Nobel Prize Winning Psychologist in Economic Sciences, Daniel Kahneman, explains the crucial differences behind fast and slow thinking, the dangers of trusting confidence in people, and how organizations can design themselves to effectively guide the thinking of their workforce.
Daniel Kahneman is the winner of the 2002 Nobel Prize in Economic Sciences and author of “Thinking, Fast and Slow”. Kahneman was born in Tel Aviv but spent his childhood years in Paris, France, before returning to the Middle East in 1946. He received his bachelors degree in psychology (with a minor in mathematics) from the Hebrew University in Jerusalem, and in 1954 he was drafted into the Israeli Defense Forces, serving principally in its psychology branch. In 1958 he came to the United States and in 1961, earned his PhD in Psychology from the University of California, Berkeley.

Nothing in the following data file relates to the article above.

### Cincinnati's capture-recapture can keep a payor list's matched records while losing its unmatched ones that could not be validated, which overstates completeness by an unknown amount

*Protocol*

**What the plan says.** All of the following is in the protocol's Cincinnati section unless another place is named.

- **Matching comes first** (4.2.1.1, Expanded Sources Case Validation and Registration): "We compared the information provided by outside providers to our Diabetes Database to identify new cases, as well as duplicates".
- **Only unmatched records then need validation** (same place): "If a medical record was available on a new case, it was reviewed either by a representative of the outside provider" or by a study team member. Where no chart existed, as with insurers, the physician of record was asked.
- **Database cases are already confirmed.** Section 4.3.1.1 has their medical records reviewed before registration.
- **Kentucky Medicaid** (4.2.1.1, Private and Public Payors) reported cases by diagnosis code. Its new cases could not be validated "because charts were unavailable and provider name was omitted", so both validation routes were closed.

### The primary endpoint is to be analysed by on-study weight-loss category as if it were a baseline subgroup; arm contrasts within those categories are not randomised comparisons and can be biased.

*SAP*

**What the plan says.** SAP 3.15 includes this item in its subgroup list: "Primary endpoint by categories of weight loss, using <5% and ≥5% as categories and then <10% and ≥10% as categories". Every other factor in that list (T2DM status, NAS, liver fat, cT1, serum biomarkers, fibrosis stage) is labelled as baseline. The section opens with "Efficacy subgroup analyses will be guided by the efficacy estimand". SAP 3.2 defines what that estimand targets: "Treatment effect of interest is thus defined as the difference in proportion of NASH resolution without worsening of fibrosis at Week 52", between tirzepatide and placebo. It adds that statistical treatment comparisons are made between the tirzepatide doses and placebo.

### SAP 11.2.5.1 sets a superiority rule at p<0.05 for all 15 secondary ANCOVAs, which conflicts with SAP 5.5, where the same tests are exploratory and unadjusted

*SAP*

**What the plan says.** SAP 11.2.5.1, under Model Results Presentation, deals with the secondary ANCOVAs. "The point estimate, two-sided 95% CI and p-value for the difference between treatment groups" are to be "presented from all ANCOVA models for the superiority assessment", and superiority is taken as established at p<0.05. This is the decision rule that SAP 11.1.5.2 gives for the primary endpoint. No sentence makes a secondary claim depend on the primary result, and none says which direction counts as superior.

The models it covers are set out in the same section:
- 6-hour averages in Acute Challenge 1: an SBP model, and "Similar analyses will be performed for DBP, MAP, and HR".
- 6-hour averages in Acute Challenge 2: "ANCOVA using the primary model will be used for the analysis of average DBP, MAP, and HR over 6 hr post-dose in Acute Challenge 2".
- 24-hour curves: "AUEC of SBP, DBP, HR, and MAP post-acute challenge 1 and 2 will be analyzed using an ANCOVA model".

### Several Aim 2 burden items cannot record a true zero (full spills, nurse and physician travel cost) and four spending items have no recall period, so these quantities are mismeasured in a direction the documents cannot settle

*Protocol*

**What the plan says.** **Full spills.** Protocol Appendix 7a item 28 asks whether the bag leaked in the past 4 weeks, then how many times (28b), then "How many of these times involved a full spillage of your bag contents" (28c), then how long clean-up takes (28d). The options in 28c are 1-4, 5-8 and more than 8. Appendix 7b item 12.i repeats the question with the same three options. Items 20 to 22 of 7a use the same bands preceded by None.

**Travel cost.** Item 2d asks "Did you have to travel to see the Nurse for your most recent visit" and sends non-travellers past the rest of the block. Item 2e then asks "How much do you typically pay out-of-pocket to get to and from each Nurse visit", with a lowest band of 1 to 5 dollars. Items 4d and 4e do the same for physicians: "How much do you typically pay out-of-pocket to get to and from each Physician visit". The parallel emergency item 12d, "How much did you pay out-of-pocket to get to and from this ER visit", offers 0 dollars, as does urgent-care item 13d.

Kahneman is a member of the American Academy of Arts and Sciences and the National Academy of Sciences. He is a fellow of the American Psychological Association, the American Psychological Society, the Society of Experimental Psychologists, and the Econometric Society. He has been the recipient of numerous awards, including the Distinguished Scientific Contribution Award of the American Psychological Association and the Award for Lifetime Contributions to Psychology from the American Psychological Association (2007).
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